Engraving Fonts: Choose the Right One for Your Project

There are two types of engraving fonts you can use while engraving, Single Line and Multiple Line fonts. The names, pretty much describe what each is; a single line font is made up of one line, while a multiple line font is made up of a minimum of 2 lines and usually no more than 5. Many engraving programs, including our Vision software packages, allow you to use and engrave True Type fonts as well. This allows you to engrave most fonts that are already installed on your computer.

Single Line fonts are made up of one line that makes up the entire stroke weight of each character. These are simple engraving fonts, and provide extremely fast engraving time. These fonts are great for name badges or industrial applications. The character thickness is determined by the cutter you decide to use. In general, the cutter should be about 12% of the character height. For example, a 0.25” tall character should use a .030” cutter. If you want to have a bolder, or lighter, character you can slightly adjust the cutter size you choose.

Multiple line fonts are made of 2-5 lines to display a different look depending on the cutter used.  Using a larger cutter will typically fill in the entire letter while using a smaller cutter will leave a space between each line.  Examples of each are shown to the right. A multiple line font can be much fancier than a single line font, allowing differences in the character weight (think of the letters in Times New Roman). Multiple line fonts do take longer to engrave, but provide a higher level of detail to your engraving project. You will often see multiple line fonts on plaques, trophies, and gifts. When using a multiple line font, you should choose a cutter that will provide overlap between each stroke. For example, you want your character to have a .090” thickness choose a .035” cutter instead of a 0.30” cutter. This will typically provide a sufficient overlap to prevent any ridges in between the strokes.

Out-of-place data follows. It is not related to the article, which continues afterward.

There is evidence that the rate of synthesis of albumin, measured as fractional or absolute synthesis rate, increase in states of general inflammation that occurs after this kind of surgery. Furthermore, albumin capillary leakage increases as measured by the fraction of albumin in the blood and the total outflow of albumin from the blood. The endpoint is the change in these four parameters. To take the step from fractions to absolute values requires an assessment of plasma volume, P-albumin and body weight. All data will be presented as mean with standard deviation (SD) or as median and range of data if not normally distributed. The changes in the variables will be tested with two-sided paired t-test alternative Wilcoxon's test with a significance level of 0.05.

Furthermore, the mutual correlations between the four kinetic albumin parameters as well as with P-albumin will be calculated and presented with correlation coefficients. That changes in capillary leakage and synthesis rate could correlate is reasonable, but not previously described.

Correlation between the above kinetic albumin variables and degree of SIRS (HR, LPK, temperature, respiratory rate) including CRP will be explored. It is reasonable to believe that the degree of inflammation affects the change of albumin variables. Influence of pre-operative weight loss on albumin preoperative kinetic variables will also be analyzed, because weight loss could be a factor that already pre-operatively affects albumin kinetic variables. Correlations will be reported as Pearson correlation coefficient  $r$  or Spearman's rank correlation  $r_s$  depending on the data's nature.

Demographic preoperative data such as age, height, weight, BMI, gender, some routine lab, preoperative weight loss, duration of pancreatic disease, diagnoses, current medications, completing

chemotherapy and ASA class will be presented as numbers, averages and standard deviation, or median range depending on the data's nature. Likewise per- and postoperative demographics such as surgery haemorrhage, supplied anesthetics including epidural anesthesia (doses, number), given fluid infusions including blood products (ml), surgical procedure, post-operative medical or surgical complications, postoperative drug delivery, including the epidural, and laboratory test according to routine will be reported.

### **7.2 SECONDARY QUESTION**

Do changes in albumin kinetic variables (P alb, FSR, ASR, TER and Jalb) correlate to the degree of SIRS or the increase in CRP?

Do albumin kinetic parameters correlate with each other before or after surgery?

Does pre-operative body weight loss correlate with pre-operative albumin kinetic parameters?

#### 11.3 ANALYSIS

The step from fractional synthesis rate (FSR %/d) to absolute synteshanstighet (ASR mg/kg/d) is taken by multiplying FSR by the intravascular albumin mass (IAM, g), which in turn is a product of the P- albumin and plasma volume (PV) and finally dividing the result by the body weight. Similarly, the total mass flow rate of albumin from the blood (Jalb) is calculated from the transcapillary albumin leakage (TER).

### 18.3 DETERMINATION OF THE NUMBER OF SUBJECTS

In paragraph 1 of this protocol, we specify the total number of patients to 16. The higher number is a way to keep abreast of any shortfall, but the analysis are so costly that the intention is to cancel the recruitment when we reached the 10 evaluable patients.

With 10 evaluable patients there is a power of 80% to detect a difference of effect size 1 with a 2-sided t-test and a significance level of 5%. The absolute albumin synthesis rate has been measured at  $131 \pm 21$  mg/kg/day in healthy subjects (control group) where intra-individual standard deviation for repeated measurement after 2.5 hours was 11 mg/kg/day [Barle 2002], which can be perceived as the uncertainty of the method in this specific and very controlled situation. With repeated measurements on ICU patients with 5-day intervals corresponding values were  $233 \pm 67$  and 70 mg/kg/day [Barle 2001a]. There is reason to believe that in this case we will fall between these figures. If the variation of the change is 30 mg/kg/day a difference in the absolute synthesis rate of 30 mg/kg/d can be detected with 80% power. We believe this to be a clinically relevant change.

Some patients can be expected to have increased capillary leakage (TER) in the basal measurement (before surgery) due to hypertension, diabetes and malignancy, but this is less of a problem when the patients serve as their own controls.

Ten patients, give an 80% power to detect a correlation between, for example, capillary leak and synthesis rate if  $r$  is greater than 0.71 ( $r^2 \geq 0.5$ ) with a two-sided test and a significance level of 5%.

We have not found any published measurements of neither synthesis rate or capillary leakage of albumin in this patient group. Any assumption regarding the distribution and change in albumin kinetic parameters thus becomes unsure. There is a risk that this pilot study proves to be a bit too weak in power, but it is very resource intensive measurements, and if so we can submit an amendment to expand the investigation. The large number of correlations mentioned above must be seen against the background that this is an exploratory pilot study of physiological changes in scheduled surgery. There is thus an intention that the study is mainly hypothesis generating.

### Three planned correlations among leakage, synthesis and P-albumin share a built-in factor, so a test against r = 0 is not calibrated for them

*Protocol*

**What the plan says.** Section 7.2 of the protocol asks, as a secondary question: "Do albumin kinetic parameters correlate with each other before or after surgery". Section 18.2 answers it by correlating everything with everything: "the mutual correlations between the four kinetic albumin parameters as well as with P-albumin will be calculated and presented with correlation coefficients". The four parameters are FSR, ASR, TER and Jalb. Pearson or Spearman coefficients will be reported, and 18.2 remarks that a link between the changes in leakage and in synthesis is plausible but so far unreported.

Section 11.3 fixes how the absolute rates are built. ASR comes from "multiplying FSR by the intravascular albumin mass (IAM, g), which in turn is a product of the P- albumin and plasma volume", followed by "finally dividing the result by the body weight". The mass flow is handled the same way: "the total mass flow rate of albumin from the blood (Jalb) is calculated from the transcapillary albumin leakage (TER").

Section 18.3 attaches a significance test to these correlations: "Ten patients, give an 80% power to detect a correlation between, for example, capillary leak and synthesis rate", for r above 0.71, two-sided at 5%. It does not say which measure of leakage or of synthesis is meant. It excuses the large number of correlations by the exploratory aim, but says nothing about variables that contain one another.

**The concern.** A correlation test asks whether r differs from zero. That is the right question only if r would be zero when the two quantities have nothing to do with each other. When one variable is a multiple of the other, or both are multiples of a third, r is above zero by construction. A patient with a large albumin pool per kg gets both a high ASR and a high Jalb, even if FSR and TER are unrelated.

In some situations, you may want to see the lines that make up a multi-line font. This can give a piece nice detail, especially on plaques. To do this, you should use a very small cutter size if working with plastic, or a diamond drag adapter if working with metal.

Many engraving programs, including all of our Vision software packages, will allow you to use True Type Fonts that are already installed on your computer. This allows you to use a client specified typeface for a logo or other trademark. The outline of the True Type font will automatically be engraved, and you can apply a fill pattern to the letters as if they were shapes. This takes much longer to engrave than the single or multiple line fonts, and is not recommended for body copy or any other project with small text. Our new Vision Software Packages can convert True Type fonts into single line fonts.

There are so many engraving fonts to choose from, with over 1,100 fonts standard in our new Vision Software packages. The font type you decide to use will be based on the project you are creating, your personal preference, and the time you have to complete your job.

What type of engraving font do you prefer to use? What kind of projects do you create?

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